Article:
This illustration of the tower comes from a 1655 volume by Johan Nieuhof.
This illustration of the tower comes from a 1655 volume by Johan Nieuhof. Public Domain

When buildings are knocked down, people often don’t let them go without a fight. This week, we’re remembering some particularly contentious demolitions. Previously: a Hollywood funeral for a restaurant named for a hat and a German church knocked down in the name of coal.

Long before it was toppled in a military skirmish, the octagonal pagoda was said to have caught travelers’ eyes from miles away. It rose nine stories tall, and was crowned by a giant decoration shaped something like a pineapple. In engravings and other artistic interpretations, it seemed to rival nearby mountains, its top nearly level with a smattering of birds and almost piercing the clouds—taller than anything else in sight.

Built in the 15th century at the behest of the Yongle Emperor—who is said to have designed it as a tribute to his parents and the tradition of filial commitment—the so-called Porcelain Tower was part of a complex known as the “Bao’en Temple,” or “Temple of Gratitude.” The tower soared above the landscape around Nanjing. Visitors who scaled the 184 stairs all the way to the top would be treated to a view of the whole city, snaking rivers, and beyond, recalled Johannes Nieuhof, a Dutch traveler, when he stopped by in the mid-1600s.

However striking it appeared from a distance, up close, “it more than realized our expectations,” Granville Gower Loch, a captain of the United Kingdom’s Royal Navy, wrote in 1844. The pagoda was made of creamy porcelain, interspersed with tiles covered with colorful glazes. The cumulative effect, when the sun glinted off of it, was “a glittering light like the reflected rays of gems,” Loch wrote. The tower was festooned with scores of lamps and bells, which “used to ring forth charming melodies,” Loch reported, but were now “tongueless, and all of them cracked.”

If any of the bells could still clang during Loch’s visit, they would all fall silent by the 1850s, when the structure is said to have been stripped of Buddhist imagery and eventually ripped down by rebels during the Taiping Rebellion—much to the dismay of those who considered it one of the architectural jewels of the medieval world. One explanation for the destruction is that the same height that once afforded visitors such a sweeping view of the landscape could also be used for tactical purposes, allowing other troops a useful vantage point across great distances.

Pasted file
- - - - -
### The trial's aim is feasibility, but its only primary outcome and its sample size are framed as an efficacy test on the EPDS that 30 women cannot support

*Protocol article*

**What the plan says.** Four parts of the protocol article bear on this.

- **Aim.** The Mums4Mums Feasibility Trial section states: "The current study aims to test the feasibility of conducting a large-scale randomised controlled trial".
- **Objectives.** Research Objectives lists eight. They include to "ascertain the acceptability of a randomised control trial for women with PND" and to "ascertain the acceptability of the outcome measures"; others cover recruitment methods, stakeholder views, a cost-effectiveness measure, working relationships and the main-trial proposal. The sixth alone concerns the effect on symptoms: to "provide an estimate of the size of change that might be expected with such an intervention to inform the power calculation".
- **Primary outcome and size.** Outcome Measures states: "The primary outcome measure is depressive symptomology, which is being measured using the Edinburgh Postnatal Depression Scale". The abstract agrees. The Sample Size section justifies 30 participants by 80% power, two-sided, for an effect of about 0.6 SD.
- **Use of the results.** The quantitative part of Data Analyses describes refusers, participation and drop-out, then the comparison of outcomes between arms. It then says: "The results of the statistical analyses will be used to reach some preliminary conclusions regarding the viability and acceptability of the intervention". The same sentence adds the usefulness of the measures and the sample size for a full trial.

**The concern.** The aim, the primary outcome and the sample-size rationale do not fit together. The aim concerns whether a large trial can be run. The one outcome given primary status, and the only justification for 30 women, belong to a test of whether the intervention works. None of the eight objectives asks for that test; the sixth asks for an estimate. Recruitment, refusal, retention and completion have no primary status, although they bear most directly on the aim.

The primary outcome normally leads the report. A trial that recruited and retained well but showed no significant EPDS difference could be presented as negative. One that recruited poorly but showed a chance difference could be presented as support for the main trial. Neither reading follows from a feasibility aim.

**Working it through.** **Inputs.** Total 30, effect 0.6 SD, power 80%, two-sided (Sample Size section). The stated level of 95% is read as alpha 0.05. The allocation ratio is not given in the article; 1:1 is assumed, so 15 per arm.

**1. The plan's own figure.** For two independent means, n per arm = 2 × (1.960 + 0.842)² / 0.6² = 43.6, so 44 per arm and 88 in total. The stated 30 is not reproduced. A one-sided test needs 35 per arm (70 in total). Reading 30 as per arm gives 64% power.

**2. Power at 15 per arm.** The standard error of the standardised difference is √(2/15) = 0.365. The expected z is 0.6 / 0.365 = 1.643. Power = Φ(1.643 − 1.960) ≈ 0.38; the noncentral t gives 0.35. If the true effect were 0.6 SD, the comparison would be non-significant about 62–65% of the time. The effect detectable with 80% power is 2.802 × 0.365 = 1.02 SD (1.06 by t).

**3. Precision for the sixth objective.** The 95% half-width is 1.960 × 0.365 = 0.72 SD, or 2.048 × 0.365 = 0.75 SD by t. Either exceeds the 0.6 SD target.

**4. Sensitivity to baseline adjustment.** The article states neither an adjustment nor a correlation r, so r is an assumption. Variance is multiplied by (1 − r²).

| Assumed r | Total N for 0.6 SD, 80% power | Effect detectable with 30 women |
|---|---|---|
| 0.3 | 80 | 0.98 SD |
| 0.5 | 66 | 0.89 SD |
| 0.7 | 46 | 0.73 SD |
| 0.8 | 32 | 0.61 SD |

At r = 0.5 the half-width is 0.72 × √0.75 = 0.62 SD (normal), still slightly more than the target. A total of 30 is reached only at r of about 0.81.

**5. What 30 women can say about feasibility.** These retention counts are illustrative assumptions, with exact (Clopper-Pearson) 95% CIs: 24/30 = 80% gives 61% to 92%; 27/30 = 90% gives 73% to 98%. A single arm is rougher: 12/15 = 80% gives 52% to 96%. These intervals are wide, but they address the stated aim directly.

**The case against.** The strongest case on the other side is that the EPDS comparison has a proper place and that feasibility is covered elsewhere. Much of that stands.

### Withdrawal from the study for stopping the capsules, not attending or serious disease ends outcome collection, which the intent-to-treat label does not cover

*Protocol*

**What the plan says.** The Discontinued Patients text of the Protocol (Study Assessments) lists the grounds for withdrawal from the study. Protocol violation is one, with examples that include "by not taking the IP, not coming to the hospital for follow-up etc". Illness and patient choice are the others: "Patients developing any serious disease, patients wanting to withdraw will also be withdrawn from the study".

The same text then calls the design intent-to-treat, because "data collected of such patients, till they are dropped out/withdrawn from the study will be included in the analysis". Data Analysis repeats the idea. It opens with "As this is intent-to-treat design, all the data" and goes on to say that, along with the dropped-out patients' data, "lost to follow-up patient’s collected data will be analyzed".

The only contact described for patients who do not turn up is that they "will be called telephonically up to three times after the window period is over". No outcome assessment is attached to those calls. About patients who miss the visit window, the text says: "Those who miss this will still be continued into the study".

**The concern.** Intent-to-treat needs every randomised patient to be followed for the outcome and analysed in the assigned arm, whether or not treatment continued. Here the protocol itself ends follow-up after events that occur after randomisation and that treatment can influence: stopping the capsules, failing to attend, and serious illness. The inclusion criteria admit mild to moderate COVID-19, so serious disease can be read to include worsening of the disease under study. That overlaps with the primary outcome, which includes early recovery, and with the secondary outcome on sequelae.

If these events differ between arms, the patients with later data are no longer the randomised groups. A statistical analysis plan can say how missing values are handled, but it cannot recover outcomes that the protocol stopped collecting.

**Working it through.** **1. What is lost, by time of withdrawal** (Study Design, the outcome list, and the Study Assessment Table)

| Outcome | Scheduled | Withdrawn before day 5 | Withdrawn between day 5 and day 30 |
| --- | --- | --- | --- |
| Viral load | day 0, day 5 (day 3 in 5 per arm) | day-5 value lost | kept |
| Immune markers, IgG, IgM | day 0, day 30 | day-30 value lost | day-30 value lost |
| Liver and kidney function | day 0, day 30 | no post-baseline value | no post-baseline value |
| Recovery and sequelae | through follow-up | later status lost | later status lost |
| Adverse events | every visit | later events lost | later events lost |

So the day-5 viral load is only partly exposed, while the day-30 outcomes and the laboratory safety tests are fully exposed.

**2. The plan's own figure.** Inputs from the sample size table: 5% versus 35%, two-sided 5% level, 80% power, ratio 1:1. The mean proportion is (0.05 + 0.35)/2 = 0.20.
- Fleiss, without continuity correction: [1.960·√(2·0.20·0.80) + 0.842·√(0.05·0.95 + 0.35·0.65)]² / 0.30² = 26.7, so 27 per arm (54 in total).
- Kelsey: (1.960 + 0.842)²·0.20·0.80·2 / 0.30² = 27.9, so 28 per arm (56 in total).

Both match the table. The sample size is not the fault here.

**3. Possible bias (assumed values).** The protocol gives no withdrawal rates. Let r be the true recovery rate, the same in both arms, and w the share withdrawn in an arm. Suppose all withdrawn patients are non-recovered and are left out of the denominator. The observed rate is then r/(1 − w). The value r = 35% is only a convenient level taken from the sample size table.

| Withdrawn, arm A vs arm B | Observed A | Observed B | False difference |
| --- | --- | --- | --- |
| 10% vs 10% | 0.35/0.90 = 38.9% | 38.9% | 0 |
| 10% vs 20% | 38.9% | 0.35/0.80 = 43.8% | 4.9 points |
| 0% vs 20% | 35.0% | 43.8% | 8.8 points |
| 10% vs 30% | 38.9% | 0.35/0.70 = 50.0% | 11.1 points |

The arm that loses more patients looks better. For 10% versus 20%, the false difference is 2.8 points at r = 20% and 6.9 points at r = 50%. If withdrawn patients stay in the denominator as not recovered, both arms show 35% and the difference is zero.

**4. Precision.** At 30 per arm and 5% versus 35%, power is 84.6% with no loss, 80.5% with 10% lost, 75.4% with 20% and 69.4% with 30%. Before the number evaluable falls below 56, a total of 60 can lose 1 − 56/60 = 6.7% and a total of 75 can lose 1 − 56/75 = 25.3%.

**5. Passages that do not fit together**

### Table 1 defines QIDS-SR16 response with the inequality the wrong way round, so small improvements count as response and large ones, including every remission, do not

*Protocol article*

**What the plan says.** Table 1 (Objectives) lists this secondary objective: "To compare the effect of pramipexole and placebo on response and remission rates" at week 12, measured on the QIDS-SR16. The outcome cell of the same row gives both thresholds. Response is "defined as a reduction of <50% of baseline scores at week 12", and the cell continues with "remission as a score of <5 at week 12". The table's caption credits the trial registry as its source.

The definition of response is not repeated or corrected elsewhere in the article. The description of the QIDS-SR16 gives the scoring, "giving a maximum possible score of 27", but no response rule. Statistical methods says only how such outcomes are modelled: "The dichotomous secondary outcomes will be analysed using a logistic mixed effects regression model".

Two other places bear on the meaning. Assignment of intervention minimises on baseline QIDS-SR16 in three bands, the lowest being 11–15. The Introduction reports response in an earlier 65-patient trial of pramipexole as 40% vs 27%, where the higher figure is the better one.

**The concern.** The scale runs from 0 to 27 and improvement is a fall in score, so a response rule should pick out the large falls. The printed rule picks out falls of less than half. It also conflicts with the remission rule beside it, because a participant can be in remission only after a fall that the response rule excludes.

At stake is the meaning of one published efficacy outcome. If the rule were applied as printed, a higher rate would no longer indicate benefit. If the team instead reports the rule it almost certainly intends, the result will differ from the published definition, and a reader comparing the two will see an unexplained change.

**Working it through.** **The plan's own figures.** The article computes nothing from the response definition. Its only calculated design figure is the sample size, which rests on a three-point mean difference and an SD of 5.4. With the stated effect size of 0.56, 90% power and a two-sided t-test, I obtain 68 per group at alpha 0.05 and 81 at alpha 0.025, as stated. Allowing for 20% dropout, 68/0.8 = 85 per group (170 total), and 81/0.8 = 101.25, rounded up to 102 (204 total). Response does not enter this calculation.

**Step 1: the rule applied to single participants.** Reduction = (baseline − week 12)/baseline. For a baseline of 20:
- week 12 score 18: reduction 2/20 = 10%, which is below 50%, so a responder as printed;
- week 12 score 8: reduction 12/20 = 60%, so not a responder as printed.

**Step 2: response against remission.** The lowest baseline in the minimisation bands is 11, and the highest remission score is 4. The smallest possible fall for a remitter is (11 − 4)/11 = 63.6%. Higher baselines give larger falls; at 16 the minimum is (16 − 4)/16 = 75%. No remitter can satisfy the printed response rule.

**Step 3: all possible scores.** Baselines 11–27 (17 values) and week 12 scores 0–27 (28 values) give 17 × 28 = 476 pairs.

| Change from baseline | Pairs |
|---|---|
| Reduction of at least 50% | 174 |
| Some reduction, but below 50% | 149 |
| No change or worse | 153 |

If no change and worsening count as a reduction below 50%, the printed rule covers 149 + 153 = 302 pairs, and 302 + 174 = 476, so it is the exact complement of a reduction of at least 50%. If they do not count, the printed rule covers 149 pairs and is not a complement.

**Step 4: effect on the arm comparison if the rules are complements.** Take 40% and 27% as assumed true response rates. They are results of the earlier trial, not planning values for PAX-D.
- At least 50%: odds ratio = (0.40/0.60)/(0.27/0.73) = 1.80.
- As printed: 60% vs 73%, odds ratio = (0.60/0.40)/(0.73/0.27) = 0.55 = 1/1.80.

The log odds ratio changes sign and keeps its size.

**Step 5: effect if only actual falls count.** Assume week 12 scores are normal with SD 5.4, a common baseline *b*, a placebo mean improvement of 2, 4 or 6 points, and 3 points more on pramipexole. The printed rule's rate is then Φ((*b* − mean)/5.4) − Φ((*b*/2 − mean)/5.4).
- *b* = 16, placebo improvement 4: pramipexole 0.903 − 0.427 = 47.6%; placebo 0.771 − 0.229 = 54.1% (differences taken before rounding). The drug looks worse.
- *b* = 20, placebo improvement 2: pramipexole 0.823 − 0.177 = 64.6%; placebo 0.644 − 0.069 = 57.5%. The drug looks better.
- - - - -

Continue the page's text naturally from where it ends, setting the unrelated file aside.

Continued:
The new version of the tower looks decidedly more modern.
The new version of the tower looks decidedly more modern. Whisper of the heart/CC BY-SA 4.0

Some of the bricks were salvaged from the rubble, and eventually entered museums. The former tower climbed into public consciousness again more than 150 years later, when archaeologists excavating its footprint claimed to have come across Buddhist relics in a crypt beneath the site.

The finds seemed to heighten the sense of loss surrounding the long-gone tower, and a real estate magnate reportedly ponied up one billion yuan (roughly $150 million) to fund the construction of the Porcelain Tower Heritage Park, which exhibits artifacts and a new version of the tower itself.

The slicker, sleeker version went up in 2015. This modern rendition was fashioned from glass and steel, echoing the skyscrapers off in the distance—all of which Loch, Nieuhof, and their contemporaries wouldn’t have seen. A lot has changed in nearly 600 years, but the new tower still cuts a striking silhouette.